This study identifies and characterises the unfortunate occurrence of sudden unexplained deaths (SUDs), including dead-in-bed syndrome, in two related cohorts in Southwestern Pennsylvania, one hospital-based and one population-based, of individuals diagnosed with Type 1 diabetes between 1965 and 1979. SUDs and DIB deaths accounted for 7.8% and 2.8% of all deaths so far classified, respectively, in this cohort. Individuals meeting dead-in-bed criteria had a higher HbA1c and daily insulin dose, and lower BMI compared to similar Type 1 DM individuals.
Two-thirds of the SUDs did not have an autopsy, and an underlying cause of death could not be determined by the MCC for nearly one-third of the SUDs, despite interviews with next-of-kin and hospital or autopsy records, when appropriate. Without (and sometimes even with) autopsies, post-mortem diagnoses are highly speculative and often inaccurate or non-specific (e.g., 32% of these SUDs listed diabetes mellitus or sudden death as the only cause of death on the death certificate).
Although the contribution of SUDs (and DIB syndrome) to early mortality in Type 1 DM is not insignificant (5–10% of all Type 1 DM deaths), it has been unclear whether SUDs occur more frequently in Type 1 DM than in the similarly-aged general population. Table 2 compares data from a review of the literature on the incidence density of sudden deaths, SUDs, and DIB syndrome. The incidence densities found in the present study are quite comparable to the range reported in a recent review of DIB syndrome in Type 1 DM. However, compared to incidence densities for all sudden deaths or for SUDs alone in the young (age<50) general population, SUDs appear to occur up to 10 times more often in Type 1 DM.
These results confirm findings from previous studies showing that SUDs and dead-in-bed syndrome tend to occur more in males (Thordarson et al: 10 M, 6 F, Tu et al: 8 M, 2 F). While one U.K. report (n=128 deaths) on Type 1 DM children aged 1–19, reported more female DIB deaths (7 F, 2 M), they also reported that a significant proportion of deaths overall occurred in young males with poorly controlled diabetes who died at home (often of hypo- or hyperglycaemia).
Potential mechanisms for DIB syndrome in Type 1 DM include both nocturnal hypoglycaemia and undiagnosed cardiac autonomic neuropathy (AN).[10, 11, 16, 23] A plausible theory for the etiology of DIB syndrome has been proposed and developed over the last decade.[10–16] Although nocturnal hypoglycaemia rarely itself results in sudden death, those at risk of DIB syndrome may have reduced parasympathetic activity (and, thus, relative sympathetic predominance), due to both long-standing diabetes and early stages of cardiac AN,[10, 15] which leads to ventricular arrhythmias. Also, both AN and severe hypoglycaemia have also been associated with abnormal cardiac repolarisation, as evidenced by prolonged corrected QT (QTc) intervals. However, none of the 3 DIB or 5 other SUDs in our subgroup analysis had any clinical evidence of prolonged QTc interval in any EDC exam visits. Nonetheless, this does not preclude the possibility that severe nocturnal hypoglycaemia might have caused acute QT prolongation, as has been demonstrated recently.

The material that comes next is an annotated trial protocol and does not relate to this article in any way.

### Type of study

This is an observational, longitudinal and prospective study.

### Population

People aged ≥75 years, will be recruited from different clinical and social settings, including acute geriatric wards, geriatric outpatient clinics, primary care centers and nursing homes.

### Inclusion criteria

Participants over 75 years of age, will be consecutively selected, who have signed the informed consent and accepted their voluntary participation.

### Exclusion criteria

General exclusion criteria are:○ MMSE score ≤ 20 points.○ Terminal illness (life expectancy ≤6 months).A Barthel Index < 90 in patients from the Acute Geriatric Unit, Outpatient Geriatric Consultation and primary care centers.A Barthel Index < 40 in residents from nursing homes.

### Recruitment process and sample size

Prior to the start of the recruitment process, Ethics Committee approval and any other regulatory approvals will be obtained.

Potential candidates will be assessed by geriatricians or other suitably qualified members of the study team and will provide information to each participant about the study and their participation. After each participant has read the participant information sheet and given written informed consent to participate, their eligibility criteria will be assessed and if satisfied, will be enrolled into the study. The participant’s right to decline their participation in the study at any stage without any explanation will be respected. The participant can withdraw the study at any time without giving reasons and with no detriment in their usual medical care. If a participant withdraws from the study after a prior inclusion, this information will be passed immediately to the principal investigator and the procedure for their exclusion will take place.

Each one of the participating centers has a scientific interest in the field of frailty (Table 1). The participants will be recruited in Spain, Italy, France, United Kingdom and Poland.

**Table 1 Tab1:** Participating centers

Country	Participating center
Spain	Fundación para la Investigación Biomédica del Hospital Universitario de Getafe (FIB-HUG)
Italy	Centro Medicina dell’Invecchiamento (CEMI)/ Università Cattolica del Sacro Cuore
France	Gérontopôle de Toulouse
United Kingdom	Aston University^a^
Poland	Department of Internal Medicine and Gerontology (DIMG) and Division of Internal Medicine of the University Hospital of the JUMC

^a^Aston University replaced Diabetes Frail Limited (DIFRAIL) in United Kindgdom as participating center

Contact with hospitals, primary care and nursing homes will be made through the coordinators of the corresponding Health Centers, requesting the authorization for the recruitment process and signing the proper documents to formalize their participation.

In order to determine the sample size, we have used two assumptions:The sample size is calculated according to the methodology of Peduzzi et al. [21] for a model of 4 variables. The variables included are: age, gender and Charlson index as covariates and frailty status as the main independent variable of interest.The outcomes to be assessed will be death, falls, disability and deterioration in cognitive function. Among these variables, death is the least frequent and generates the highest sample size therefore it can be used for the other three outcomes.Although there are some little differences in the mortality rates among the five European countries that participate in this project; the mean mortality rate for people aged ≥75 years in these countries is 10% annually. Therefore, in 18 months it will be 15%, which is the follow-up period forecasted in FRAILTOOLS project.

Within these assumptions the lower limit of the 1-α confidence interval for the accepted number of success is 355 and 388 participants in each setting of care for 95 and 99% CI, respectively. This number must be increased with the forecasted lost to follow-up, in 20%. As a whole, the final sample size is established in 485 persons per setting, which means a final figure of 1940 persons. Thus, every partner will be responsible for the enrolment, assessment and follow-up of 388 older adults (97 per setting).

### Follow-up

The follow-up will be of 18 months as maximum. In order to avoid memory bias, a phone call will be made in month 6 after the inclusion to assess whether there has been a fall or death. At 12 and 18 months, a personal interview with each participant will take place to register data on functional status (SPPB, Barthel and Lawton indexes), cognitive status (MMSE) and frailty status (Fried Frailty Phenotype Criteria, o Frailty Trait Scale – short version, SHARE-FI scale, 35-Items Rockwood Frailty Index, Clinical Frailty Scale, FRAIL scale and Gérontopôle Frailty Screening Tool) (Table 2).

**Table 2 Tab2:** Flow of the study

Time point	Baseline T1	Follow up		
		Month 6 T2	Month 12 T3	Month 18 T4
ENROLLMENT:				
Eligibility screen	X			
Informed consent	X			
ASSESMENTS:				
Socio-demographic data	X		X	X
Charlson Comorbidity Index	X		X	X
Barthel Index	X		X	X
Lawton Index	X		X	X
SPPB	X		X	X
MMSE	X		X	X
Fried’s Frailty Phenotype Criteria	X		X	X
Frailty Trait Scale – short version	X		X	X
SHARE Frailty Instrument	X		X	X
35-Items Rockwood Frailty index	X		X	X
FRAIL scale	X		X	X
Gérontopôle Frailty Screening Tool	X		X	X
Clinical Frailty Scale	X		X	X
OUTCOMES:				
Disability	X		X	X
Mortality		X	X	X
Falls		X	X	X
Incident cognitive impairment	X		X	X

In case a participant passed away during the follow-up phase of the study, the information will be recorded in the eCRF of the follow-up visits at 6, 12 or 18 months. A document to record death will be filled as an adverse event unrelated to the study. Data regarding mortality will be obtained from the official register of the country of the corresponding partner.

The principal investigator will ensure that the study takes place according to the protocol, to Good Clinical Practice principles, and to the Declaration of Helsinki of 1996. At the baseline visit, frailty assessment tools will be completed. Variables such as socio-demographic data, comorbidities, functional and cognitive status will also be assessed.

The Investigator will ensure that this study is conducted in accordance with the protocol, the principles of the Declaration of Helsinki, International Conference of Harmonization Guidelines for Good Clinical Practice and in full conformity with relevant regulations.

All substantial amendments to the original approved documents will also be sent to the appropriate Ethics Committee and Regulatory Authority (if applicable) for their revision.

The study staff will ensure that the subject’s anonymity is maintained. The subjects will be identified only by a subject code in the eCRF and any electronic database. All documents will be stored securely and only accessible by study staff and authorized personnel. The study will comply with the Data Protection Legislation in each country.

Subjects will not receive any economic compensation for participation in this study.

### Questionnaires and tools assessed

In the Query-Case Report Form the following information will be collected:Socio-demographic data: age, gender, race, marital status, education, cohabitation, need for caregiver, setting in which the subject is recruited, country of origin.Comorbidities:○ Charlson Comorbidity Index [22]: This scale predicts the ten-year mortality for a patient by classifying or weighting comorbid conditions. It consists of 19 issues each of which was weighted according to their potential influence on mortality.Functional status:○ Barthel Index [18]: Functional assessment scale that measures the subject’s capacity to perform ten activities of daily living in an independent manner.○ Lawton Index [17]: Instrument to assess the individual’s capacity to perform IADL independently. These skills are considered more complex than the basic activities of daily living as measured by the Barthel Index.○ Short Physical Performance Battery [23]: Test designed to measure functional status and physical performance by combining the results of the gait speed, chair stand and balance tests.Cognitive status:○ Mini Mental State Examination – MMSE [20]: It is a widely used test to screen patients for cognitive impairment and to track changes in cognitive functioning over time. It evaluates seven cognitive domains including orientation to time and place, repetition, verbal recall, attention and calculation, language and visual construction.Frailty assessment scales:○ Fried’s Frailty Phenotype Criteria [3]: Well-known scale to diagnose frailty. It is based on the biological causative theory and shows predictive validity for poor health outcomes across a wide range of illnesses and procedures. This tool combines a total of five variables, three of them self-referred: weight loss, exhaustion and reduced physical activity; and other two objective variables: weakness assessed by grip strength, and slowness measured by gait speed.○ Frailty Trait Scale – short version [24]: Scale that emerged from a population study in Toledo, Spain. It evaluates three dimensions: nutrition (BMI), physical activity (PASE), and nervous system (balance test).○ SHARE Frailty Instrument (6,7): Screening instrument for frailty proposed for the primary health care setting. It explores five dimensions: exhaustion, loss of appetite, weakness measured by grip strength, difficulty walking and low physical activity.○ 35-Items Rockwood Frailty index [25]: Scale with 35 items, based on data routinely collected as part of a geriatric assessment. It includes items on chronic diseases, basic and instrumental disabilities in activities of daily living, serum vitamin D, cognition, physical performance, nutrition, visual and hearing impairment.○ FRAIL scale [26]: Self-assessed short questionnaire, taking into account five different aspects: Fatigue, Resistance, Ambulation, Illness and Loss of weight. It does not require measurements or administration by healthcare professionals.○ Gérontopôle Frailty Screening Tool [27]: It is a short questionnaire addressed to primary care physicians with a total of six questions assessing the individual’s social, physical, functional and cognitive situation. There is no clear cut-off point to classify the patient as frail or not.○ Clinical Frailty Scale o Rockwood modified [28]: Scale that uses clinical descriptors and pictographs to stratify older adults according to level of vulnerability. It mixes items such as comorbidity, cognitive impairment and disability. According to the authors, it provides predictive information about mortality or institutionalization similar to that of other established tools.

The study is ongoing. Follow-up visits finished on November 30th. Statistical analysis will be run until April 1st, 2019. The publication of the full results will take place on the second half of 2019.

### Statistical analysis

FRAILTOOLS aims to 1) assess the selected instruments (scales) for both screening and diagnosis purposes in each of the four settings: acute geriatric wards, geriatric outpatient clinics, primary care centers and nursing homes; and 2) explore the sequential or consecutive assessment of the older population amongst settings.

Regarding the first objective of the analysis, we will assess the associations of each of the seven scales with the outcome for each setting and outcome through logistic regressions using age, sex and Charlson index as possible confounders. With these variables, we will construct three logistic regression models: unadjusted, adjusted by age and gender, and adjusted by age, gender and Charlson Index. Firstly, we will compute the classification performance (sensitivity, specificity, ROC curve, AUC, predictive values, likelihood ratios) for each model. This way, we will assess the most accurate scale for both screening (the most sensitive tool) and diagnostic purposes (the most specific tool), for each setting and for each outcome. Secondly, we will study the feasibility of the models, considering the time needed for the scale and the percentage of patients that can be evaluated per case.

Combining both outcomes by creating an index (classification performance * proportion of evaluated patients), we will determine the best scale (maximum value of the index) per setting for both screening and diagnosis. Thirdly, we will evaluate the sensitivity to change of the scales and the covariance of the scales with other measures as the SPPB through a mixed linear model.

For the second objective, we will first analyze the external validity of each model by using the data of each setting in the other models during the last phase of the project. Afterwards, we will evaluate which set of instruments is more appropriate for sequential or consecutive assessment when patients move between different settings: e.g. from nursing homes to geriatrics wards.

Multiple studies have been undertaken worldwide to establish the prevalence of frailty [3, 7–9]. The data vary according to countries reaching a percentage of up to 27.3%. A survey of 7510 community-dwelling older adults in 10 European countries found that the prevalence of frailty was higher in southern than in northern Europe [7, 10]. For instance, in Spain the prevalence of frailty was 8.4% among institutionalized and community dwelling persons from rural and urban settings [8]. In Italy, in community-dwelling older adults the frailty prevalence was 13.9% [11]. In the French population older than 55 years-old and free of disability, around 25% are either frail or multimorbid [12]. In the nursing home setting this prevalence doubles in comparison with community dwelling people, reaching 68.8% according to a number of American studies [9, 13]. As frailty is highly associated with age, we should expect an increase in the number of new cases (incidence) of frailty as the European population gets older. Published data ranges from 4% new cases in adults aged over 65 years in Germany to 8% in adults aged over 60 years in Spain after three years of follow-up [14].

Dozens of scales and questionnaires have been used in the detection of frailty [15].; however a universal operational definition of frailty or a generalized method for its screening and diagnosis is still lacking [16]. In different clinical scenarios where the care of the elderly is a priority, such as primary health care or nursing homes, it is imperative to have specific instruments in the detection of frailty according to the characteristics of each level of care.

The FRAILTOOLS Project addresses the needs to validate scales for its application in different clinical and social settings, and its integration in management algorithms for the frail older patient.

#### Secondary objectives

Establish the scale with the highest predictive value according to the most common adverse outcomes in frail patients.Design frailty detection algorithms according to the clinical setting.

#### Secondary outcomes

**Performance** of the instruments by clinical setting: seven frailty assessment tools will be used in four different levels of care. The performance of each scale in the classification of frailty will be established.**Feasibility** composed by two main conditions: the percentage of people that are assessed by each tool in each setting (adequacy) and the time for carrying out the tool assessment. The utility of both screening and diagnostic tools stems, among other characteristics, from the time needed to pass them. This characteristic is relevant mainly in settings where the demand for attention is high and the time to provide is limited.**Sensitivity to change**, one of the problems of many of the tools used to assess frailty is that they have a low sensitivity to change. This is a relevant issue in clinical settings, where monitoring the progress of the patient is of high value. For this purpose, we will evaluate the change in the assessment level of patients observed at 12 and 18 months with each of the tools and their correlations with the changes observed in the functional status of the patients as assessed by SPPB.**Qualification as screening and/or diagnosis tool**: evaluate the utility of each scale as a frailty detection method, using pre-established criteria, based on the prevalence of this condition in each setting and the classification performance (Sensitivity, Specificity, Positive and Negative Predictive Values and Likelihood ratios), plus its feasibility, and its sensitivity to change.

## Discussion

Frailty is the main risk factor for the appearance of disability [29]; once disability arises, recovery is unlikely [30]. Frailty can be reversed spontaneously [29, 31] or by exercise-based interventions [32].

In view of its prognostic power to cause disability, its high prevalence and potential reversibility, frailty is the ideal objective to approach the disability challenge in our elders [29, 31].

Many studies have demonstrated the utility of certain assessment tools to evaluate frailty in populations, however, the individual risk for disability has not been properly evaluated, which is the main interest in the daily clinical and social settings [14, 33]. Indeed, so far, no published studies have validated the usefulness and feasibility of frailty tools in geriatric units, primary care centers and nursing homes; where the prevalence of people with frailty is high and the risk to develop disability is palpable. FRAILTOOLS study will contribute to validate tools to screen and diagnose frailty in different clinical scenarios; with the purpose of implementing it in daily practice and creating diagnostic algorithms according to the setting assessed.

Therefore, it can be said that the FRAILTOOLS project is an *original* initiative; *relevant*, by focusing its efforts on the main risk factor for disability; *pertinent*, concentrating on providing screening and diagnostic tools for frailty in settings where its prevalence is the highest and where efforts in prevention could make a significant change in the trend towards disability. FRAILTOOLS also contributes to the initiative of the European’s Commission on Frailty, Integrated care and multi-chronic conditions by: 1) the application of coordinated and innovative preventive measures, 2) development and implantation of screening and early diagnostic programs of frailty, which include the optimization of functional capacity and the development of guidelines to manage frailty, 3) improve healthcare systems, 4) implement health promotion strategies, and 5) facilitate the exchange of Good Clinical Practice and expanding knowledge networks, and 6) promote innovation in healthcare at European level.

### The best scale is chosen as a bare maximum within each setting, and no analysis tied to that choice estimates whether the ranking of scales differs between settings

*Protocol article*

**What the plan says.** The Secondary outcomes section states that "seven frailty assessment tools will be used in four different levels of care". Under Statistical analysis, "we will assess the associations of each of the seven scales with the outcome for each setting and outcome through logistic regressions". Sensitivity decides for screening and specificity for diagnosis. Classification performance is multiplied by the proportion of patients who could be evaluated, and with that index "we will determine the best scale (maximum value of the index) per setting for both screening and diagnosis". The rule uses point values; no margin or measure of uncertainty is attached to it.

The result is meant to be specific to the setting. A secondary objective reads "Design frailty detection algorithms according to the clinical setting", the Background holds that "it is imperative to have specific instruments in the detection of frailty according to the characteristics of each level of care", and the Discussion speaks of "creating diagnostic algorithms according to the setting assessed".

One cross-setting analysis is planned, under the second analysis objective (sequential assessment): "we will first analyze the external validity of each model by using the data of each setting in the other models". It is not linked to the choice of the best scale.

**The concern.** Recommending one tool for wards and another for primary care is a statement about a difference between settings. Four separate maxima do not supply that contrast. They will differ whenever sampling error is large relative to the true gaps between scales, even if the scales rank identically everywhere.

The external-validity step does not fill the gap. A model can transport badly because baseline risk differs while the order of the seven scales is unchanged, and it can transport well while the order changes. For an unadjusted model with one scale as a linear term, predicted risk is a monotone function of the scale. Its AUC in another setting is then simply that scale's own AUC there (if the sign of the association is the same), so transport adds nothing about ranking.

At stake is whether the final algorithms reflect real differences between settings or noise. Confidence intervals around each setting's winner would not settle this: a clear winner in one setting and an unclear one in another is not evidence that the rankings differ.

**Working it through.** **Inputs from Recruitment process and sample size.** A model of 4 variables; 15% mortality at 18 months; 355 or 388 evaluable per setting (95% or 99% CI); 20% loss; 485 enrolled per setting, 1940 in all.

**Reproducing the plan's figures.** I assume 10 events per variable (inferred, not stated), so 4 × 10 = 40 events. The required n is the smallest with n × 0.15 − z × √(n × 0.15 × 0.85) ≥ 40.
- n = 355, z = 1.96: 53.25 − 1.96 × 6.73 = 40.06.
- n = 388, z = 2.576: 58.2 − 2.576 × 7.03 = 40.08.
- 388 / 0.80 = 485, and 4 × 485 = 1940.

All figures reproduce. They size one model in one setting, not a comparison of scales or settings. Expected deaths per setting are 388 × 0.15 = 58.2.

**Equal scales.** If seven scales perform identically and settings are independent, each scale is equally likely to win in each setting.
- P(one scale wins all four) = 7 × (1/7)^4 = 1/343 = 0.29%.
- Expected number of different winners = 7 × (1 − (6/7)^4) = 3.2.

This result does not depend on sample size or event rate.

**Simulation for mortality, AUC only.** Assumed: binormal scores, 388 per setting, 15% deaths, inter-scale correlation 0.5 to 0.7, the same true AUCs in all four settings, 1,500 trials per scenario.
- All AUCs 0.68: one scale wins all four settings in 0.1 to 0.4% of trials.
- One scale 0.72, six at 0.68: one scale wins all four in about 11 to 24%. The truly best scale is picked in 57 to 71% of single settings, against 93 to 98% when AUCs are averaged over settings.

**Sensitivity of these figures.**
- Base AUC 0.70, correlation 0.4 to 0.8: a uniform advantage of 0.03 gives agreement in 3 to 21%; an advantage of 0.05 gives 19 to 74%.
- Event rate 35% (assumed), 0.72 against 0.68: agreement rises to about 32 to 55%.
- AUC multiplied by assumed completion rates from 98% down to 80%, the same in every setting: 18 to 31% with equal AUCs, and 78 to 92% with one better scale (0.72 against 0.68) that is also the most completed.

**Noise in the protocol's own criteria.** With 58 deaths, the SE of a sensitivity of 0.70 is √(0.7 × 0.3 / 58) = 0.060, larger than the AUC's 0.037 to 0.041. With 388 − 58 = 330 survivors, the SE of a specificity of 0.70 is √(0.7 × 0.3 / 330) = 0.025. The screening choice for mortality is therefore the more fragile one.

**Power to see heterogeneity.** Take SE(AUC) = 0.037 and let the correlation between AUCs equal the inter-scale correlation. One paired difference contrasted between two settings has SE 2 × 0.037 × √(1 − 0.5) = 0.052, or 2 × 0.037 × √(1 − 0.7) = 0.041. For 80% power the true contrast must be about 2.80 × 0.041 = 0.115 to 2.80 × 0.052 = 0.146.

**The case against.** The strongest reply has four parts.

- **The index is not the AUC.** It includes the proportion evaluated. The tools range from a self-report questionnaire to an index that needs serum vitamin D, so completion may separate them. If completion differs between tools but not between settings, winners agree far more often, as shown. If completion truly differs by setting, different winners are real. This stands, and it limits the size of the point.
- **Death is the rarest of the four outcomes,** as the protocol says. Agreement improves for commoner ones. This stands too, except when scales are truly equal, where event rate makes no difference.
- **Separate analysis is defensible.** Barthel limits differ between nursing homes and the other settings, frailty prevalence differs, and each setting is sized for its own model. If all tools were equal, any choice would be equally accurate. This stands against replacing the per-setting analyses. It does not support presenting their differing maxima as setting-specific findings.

Nocturnal hypoglycaemia has a higher propensity to persist for hours due to long-standing diabetes causing “hypoglycaemia-associated autonomic failure” (HAAF), where the body produces an inadequate response of glucagon and adrenaline when it senses hypoglycaemia. Woodward et al. very recently showed that nocturnal hypoglycaemia (<3.5 mmol/l) is still very common in individuals with long-standing Type 1 DM, where nearly 50% experienced nocturnal hypoglycaemia, a rate which has not dramatically changed in over 20 years despite the current wide usage of long-acting insulin analogs. A 2009 case report describes a 23-yr old man with recurrent severe hypoglycaemia placed on continuous glucose monitoring (CGM) and then found dead in an undisturbed bed the next day. The CGM revealed glucose levels below 1.7 mmol/L around the time of his death with only minimal counterregulatory response.
The findings in this study are preliminary as several limitations exist. Nearly 25% of all deaths have yet to be classified by the MCC. However, of the deaths not yet classified, at present only three deaths potentially meet SUD criteria. As the number of SUDs might increase slightly, the SUD incidence density reported herein might be underestimated. Also, this report is primarily descriptive in nature, because clinical and diabetes complication data were not available for the majority of the study population, since the Allegheny County cohort has only been contacted three times since the cohort was developed (late 1970s), primarily to determine population-based mortality rates. Few associations reach statistical significance; however, there is limited sample size. Generalising these finding to other Type 1 DM populations should be done with caution.
In conclusion, these results suggest patterns predictive of sudden unexplained deaths and dead-in-bed syndrome in Type 1 diabetes. However, since SUD and DIB comprise a limited proportion of all Type 1 DM deaths, large epidemiologic studies combining data from multiple centers or studies are necessary to determine predictors and work to prevent these devastating deaths in Type 1 diabetes.
AMS was supported by a training grant from the National Institute of Diabetes and Digestive and Kidney Diseases (F30-DK082137). The authors also acknowledge the long term help of participants in the Pittsburgh Epidemiology of Diabetes Complications (EDC) Study and the Allegheny County Type 1 Diabetes Registry.
Declaration of Competing Interests: Nothing to declare.